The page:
But then in 1982, everything fell apart rapidly – very rapidly. Bass player Pete Farndon was fired for his drug issues… and two days later guitarist James Honeyman-Scott dropped dead of heart failure due to cocaine use. He was 25, the youngest member of the band. 10 months later, Farndon was found drowned in his bathtub after an overdose – he had been the second youngest member of the band. After all those years of working to put it together, and despite the fact that their average age was only in the late-20s, after only four years and two (more like one-and-a-half) albums, half of Hynde’s band was dead. A lesser woman would have just packed it in at that point. Instead, Hynde wrote “2000 Miles”. With its spare, allegorical lyrics, the song is often mistaken for a love song. But it’s actually about Honeyman-Scott’s death. (Farndon died while the album was being recorded, after the songs were written, so his death isn’t reflected in the lyrics. However, the next album – written after even more chaos that left Hynde the only original member remaining – would turn out to be an even bigger hit.)
It’s my opinion, of course, but all the songs on this list are great for listening to during the holiday season. But they’re great for listening to in different ways. Some work as dance tunes, some work as songs you can play in the background of dinners or cocktail parties, some are good for singing along with in the car. What’s really missing, though, are songs that a whole party – the whole group of you and your friends and family – can all sing together. A lot of the traditional songs like “Deck the Halls” are excellent for sing-alongs: the lyrics are simple, the tune isn’t challenging, and it’s just something that works well when shared – it sounds even better when shouted by a thousand people together than it does as a solo piece. Most of the songs on this list, while good, don’t have that quality. This one does.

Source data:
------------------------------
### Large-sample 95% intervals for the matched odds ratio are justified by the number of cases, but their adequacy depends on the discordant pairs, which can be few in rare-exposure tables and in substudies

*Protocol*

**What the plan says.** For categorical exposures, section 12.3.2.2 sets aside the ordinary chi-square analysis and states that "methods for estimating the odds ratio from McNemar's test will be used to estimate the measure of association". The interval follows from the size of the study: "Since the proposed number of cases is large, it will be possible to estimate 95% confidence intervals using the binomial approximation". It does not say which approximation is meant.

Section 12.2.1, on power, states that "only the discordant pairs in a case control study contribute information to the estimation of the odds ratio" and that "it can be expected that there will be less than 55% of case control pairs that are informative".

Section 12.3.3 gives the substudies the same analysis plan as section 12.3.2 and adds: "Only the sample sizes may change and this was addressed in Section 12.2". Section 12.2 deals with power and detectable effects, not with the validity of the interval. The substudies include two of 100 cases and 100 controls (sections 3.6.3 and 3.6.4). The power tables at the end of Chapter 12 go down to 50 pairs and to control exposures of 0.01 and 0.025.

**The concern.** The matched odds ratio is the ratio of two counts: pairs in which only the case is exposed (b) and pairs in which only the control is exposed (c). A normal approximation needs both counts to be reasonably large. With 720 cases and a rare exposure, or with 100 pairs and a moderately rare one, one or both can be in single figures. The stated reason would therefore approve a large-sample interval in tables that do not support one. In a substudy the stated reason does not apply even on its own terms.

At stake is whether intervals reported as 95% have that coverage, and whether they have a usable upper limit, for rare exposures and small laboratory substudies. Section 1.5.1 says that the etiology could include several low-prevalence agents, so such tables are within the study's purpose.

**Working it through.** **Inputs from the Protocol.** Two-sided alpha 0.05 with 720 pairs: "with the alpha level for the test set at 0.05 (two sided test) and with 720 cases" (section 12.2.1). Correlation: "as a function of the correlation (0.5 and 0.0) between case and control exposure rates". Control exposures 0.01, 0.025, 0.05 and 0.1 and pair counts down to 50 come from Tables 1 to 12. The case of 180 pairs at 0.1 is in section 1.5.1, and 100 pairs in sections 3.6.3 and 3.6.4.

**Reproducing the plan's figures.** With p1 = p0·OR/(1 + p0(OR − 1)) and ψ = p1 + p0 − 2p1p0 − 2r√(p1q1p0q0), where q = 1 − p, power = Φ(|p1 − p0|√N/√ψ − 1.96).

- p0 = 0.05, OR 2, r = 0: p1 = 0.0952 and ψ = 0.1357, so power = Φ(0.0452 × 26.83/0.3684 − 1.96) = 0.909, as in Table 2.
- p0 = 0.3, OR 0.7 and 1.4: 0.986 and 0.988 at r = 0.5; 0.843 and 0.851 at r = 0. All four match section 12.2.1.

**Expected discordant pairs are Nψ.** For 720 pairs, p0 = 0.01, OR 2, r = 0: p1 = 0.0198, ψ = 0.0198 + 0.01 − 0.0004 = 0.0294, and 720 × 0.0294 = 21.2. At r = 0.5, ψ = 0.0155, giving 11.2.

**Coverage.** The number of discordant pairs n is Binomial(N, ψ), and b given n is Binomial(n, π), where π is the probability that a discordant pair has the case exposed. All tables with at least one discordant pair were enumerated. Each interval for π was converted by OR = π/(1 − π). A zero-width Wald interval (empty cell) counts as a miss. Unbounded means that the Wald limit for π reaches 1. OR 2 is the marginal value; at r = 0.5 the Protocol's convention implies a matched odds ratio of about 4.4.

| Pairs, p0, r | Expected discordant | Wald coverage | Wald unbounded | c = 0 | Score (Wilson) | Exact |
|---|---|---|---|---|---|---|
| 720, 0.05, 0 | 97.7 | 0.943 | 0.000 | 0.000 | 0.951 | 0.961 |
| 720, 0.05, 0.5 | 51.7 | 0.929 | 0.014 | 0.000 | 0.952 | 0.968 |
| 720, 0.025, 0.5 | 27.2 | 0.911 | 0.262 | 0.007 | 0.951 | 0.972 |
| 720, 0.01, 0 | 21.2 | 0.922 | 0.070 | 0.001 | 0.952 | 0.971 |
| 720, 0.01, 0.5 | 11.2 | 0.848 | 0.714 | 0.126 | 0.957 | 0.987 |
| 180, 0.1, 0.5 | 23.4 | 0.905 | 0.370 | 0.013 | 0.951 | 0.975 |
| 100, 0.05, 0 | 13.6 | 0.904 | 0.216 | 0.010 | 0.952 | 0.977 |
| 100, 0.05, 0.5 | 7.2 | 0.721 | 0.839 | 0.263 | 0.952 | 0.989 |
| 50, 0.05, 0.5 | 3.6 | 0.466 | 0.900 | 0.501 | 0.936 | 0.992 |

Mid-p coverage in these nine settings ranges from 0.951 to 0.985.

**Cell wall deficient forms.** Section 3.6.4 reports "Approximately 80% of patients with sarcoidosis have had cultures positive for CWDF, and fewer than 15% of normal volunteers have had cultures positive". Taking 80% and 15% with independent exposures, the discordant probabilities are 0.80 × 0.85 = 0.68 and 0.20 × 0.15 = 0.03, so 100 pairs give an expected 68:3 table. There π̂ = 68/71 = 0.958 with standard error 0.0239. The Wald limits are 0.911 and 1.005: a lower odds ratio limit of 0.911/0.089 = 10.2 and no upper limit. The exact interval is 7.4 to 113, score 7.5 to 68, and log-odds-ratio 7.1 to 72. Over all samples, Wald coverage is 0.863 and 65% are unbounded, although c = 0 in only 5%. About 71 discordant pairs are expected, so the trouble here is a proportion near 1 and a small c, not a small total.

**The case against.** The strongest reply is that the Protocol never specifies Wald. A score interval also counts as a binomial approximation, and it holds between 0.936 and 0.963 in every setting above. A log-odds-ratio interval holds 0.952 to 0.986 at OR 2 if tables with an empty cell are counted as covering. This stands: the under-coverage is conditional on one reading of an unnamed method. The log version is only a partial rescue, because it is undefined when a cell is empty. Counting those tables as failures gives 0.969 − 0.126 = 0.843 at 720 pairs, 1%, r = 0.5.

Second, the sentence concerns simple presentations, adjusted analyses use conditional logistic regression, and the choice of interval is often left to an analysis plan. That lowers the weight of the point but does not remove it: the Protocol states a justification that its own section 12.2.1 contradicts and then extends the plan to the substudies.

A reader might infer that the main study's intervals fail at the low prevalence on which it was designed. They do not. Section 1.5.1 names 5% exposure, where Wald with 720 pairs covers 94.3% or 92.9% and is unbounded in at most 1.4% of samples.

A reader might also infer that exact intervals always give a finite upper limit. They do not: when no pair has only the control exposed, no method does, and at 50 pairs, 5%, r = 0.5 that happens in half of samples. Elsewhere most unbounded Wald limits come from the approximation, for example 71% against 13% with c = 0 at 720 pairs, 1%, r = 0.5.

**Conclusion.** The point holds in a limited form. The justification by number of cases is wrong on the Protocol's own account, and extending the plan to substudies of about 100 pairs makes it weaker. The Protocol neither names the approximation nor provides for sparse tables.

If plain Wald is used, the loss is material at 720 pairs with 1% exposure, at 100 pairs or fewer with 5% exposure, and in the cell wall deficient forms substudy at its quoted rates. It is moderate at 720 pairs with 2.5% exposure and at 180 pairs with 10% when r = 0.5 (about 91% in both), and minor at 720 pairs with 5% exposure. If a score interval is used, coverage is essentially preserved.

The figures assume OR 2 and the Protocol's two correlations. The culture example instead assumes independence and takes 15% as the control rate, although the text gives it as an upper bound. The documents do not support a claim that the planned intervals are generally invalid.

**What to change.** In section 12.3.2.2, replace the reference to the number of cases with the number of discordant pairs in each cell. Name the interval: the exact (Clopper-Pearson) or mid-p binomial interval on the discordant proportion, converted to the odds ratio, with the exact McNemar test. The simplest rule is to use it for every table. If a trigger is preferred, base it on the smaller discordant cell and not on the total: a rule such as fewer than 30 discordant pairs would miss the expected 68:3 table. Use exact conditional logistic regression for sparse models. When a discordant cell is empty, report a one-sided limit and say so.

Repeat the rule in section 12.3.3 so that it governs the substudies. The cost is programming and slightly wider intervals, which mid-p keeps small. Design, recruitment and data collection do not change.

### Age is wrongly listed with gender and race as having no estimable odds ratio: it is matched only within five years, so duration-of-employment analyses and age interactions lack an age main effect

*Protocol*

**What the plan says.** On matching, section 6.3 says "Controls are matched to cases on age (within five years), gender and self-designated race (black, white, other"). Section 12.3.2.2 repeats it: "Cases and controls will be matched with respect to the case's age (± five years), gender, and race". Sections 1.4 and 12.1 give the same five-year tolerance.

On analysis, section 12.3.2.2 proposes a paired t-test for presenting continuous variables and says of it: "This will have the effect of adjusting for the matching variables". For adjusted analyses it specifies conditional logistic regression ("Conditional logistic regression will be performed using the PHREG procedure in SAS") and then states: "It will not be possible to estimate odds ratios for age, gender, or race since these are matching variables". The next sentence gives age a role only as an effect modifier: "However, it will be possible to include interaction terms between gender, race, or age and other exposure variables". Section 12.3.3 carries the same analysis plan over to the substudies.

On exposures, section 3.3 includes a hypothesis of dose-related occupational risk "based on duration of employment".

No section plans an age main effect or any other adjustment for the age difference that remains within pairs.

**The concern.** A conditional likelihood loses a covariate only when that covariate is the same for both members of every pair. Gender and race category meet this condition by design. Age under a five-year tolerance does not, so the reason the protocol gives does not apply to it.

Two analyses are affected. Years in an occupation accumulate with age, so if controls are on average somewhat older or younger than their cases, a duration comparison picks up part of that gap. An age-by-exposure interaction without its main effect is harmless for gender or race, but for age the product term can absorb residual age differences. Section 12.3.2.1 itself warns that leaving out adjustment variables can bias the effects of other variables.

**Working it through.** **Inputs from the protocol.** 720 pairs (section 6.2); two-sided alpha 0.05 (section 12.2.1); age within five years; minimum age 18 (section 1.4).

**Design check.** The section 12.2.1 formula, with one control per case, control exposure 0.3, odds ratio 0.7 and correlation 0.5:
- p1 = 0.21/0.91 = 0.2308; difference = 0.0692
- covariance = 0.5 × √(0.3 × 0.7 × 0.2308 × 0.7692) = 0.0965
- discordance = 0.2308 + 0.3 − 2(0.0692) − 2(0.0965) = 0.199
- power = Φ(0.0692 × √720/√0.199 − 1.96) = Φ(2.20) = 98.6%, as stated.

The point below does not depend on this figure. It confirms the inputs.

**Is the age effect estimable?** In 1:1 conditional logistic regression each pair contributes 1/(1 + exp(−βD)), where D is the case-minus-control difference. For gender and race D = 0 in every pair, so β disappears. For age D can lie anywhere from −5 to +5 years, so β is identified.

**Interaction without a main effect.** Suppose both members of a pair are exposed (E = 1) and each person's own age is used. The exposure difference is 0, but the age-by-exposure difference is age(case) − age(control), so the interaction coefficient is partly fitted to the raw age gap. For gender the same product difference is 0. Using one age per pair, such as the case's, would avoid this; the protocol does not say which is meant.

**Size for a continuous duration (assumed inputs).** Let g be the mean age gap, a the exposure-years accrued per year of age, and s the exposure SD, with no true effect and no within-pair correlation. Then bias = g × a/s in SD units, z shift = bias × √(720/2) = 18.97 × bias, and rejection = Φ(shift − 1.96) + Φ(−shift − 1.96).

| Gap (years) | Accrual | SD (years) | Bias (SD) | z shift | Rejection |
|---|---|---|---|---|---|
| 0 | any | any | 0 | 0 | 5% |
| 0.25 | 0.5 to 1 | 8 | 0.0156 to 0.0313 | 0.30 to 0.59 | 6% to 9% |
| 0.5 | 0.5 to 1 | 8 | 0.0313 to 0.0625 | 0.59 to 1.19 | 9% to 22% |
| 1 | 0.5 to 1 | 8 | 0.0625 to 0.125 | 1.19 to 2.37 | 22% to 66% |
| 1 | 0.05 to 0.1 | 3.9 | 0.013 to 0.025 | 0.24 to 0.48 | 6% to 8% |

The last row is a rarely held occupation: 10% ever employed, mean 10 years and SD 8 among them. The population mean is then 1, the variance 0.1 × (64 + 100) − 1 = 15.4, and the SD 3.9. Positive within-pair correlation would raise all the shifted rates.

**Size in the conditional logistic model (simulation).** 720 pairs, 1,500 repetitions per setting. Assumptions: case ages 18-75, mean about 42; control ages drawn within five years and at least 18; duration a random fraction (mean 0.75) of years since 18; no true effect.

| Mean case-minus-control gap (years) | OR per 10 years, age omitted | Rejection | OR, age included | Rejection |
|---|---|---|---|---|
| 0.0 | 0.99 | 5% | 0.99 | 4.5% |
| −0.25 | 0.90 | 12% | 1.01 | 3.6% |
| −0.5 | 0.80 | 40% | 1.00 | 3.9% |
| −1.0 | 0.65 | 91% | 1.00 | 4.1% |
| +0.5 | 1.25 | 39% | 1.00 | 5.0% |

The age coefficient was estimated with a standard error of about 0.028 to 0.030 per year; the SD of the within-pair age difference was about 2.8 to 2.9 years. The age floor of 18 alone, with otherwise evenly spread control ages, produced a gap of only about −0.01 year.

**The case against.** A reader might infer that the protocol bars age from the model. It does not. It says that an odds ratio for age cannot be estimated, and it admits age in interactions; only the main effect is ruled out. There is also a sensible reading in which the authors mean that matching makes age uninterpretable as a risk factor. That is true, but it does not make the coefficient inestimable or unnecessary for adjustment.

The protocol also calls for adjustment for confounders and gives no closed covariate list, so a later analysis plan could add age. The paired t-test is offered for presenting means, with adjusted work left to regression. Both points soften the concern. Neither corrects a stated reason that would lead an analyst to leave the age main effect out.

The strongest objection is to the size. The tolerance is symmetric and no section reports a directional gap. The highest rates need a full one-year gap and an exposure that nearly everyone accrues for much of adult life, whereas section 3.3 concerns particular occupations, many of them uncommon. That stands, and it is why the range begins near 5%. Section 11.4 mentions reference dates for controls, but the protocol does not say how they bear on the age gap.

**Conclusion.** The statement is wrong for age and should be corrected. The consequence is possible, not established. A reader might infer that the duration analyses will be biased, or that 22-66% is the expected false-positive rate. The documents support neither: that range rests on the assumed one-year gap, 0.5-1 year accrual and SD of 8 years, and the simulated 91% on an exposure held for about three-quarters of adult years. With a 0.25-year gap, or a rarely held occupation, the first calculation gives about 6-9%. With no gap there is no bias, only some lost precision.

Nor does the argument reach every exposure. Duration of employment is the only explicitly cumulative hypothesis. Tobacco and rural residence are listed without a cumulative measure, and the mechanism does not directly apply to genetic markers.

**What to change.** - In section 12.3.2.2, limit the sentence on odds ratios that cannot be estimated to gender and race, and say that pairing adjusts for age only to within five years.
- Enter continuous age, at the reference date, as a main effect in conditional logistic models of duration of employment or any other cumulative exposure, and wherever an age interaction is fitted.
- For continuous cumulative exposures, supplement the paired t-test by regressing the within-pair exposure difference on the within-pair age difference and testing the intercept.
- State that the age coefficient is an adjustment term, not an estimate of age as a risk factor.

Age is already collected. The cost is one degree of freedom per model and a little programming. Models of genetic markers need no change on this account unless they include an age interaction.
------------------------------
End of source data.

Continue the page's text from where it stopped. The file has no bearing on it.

Picture a party with a few dozen – maybe a hundred people – and someone starts playing this song on a piano, or just belting out the lyrics. One by one, all the guests join in, and by the time the chorus starts, everyone in the room is holding hands (or, more likely, only holding one hand and holding a drink in the other), swaying back and forth, and roaring out, “We alllll join hands! And we alllll join hands! So let’s alllll join hands, here and now!” not so much singing the words as shouting them, not caring one whit about tune or key. Wouldn’t that be awesome? We need secular anthems. We need songs we can all join in on and sing together – simple songs, but songs with unforgettable melodies and lyrics – songs that, when enough people join in and sing together, can shake a stadium. This piece by Slade is a perfect example of what we need. The lyrics are excellent, too – simple, which means they’re easy to remember, but at the same time they’re also inclusive, and clever. Like the pair,